The announcement presents Duque with an opportunity to shift the trajectory of his government and, in turn, the future of peace in Colombia. Bolstering the same policies that have been long underfunded and slow-walked by the government will be key to keeping a growing number of ex-FARC members from joining the dissidents as a response to Márquez, said Isacson and Ávila. Chief among those policies is the reintegration of former combatants, including providing economic opportunities for ex-combatants and guaranteeing legal and, perhaps most importantly, physical security to stop fears of being targeted.
Duque’s administration should “make sure they know that there are economic opportunities, that the government is going to stop dragging its feet because of this, and, also, that the government is keeping an eye on you,” Isacson said.
But the embattled president faces major hurdles to even inch in that direction. The once-moderate politician must consider supporters of ex-president Uribe—the base of Duque’s own political party, Democratic Center, which has railed against the accords.
“A lot of Colombians are angry, and rightfully, at Márquez and at the FARC,” Isacson said. “They [Uribe’s followers] are going to take that anger and channel it into hatred against the entire process.”
Duque may be able to break ground in implementing the accords by reaching out to opposition parties in Colombia’s Congress, which have urged him and ex-combatants to implement the accords. The former FARC commander Rodrigo Londoño, alias “Timochenko,” who is now a leader of the FARC’s iteration as a political party, said he rejected the call to arms, saying it violated the group’s promises in the accords, and urged Duque to implement the agreement, calling it a “a route to a stable and lasting peace.”
Although the chances of those political opposites reaching across the aisle seems unlikely, Sergio Guzmán, the director of the Bogotá-based organization Colombia Risk Analysis, said more moderate parties may soon begin making a harder push for implementation of the accords. “The result of this announcement has made a lot of people wake up and realize the fragility of peace,” Guzmán said.
Much of the stalled process has been a product of an embattled government. While Duque’s party, the Democratic Center, holds the presidency, it does not hold a majority in Congress, leaving the country’s government in a deadlock. Duque has been unable to move forward on a number of key issues, including corruption and economic reforms, setting up an uphill battle for his second year in the presidency.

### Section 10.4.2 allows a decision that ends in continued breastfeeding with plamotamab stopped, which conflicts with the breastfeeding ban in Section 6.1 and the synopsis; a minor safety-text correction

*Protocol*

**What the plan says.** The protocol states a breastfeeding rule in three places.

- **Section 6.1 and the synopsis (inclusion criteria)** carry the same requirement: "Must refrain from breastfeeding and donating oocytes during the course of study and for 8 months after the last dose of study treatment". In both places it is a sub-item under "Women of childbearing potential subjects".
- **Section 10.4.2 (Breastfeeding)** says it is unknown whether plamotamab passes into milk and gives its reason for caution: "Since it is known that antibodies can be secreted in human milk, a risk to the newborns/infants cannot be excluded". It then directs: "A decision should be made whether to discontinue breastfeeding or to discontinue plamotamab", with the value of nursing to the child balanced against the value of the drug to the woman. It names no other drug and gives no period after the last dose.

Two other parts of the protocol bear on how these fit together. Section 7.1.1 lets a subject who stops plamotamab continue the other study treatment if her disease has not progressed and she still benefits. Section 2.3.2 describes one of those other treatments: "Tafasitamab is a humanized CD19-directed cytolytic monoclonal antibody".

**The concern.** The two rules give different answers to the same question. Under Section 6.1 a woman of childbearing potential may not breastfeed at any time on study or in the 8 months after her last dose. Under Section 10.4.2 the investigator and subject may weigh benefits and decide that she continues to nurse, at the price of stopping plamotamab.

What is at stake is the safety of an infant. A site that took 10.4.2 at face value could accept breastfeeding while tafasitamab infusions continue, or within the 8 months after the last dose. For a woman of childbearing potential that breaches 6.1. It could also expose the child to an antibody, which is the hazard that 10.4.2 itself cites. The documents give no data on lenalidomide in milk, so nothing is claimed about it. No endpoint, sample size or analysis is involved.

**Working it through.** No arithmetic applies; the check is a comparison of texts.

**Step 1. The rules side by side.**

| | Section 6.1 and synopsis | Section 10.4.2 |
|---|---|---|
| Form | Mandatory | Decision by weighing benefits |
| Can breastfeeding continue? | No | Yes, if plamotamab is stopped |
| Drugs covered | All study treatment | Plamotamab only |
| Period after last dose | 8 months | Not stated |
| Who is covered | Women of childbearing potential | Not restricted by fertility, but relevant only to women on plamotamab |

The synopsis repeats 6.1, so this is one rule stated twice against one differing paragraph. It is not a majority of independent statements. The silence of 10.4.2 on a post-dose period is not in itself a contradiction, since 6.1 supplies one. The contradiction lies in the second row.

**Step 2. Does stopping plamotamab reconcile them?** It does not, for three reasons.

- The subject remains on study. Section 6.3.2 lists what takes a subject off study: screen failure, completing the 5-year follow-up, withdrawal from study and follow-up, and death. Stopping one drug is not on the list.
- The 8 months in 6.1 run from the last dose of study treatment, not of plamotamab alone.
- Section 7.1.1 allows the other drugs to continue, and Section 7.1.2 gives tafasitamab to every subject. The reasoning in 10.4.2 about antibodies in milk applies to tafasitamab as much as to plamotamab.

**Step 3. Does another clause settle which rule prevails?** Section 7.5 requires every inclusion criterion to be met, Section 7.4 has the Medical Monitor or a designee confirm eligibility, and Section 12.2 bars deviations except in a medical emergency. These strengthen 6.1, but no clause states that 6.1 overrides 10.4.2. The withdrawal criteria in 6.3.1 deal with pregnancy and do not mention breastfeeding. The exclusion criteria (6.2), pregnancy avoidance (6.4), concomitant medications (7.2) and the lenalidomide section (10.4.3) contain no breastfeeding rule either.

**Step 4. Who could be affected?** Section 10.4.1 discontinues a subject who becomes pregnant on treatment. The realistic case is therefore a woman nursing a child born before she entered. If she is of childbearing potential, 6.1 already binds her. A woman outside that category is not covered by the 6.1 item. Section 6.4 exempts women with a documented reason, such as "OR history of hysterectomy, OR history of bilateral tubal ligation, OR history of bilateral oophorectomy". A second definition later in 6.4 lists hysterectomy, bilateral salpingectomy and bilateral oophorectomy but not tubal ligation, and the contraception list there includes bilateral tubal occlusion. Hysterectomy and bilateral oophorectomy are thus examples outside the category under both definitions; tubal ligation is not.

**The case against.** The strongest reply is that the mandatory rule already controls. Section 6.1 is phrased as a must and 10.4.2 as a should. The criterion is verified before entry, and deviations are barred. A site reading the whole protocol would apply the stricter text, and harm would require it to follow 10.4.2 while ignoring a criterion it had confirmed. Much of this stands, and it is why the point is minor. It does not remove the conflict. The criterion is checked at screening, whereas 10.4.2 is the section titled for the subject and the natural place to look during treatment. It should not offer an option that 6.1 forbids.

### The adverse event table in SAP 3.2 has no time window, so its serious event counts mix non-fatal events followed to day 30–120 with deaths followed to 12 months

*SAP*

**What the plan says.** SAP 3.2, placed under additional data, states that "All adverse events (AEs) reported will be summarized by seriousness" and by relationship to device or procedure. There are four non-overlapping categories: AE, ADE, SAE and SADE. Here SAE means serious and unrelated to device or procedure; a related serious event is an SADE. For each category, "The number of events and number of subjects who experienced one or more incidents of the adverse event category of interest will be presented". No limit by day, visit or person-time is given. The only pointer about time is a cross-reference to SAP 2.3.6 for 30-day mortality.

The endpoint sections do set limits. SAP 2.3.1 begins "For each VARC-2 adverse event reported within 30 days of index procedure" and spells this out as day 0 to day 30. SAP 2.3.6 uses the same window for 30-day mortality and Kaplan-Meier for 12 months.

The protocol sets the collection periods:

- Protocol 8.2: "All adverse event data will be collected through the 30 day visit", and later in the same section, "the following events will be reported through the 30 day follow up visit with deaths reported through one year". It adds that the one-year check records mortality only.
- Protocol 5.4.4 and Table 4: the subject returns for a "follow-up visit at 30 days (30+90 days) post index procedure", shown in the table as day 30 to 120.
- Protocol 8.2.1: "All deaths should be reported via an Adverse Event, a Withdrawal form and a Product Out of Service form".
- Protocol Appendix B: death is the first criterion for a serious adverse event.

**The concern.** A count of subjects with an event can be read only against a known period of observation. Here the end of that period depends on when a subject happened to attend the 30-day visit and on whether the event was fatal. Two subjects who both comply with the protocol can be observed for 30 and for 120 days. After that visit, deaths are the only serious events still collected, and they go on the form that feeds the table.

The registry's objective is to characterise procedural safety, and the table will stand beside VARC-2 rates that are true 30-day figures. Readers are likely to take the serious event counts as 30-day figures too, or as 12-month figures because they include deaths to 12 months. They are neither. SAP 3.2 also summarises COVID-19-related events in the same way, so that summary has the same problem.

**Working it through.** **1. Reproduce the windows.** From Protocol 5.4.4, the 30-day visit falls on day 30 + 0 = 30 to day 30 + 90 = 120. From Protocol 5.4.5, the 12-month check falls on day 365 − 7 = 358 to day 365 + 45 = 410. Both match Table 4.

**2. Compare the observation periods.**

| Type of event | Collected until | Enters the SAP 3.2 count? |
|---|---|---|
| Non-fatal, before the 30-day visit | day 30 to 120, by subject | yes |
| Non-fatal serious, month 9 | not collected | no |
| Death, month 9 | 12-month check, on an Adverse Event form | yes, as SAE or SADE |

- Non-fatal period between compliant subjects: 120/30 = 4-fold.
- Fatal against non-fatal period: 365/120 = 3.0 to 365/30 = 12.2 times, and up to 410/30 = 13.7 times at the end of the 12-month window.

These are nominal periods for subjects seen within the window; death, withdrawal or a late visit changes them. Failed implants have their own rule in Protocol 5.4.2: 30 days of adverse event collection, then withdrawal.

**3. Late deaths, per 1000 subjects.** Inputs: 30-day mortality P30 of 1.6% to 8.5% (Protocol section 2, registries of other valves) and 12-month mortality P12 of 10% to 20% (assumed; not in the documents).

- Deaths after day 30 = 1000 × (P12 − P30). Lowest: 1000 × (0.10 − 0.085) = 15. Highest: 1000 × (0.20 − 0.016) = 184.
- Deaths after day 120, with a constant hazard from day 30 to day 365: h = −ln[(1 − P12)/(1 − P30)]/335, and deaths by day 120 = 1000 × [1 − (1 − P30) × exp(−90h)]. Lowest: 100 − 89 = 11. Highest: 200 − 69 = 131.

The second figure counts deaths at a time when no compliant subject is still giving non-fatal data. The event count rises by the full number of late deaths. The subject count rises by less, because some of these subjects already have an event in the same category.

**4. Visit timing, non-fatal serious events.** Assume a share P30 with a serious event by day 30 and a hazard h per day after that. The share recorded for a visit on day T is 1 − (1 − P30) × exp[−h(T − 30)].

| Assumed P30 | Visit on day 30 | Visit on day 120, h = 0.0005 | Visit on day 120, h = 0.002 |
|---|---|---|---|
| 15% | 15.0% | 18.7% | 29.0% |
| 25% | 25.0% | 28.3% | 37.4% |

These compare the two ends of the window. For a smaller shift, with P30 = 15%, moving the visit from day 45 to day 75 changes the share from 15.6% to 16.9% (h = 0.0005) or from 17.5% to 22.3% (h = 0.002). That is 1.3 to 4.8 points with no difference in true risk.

Key facets of the accords—such as victims’ restitution and rural development—have been bogged down by chronic underfunding and bureaucratic obstacles, while the country’s transitional justice system has been openly attacked by Duque’s government. Those obstacles still loom as large as ever for Duque, but Guzmán said it’s those exact programs that may soon be used as a “bargaining chip” by the starkly divided government to make progress on other agendas—namely, pushing forward Duque’s budget proposal, which has been embroiled in political conflict. “The question now becomes, what are the things the government is going to bargain for to implement peace?” he said.
The situation has only complicated already-tense relations with Venezuela. Colombian officials say that the rebels are seeking refuge in the neighboring country and that the embattled government of Venezuelan President Nicolás Maduro is rearming the FARC dissidents to destabilize Colombia. Tensions were already kindled between the two countries, but the possibility of the group leaning on the Venezuelan border for refuge—as Colombia’s other guerrilla group, the National Liberation Army (ELN), has already done—could escalate conflict.
With all eyes on the Colombian government, the coming months will determine both if Duque’s words and actions will escalate or defuse the situation and how many guerrillas may follow the lead of Márquez and other rebels, said Ávila.
The day after the announcement, Colombian troops killed nine dissidents formerly belonging to the FARC in an airstrike in the southern jungle zone of Caquetá. The military operation was what Duque called “a clear message” to the dissidents to lay down their weapons. The reception of that message could usher in “a new wave of violence” from remnants of the FARC and of paramilitary groups, said Ávila.
But Ramírez, the demobilized former fighter—who now works on a peace-building project to bring tourism to Colombia’s former conflict zones—said he’s still holding on to hope that those who laid down their arms can push forward.
“There are a huge number of us who have hope to continue implementing the process despite the obstacles,” he said, “despite all of the valleys they’ve put in front of us.”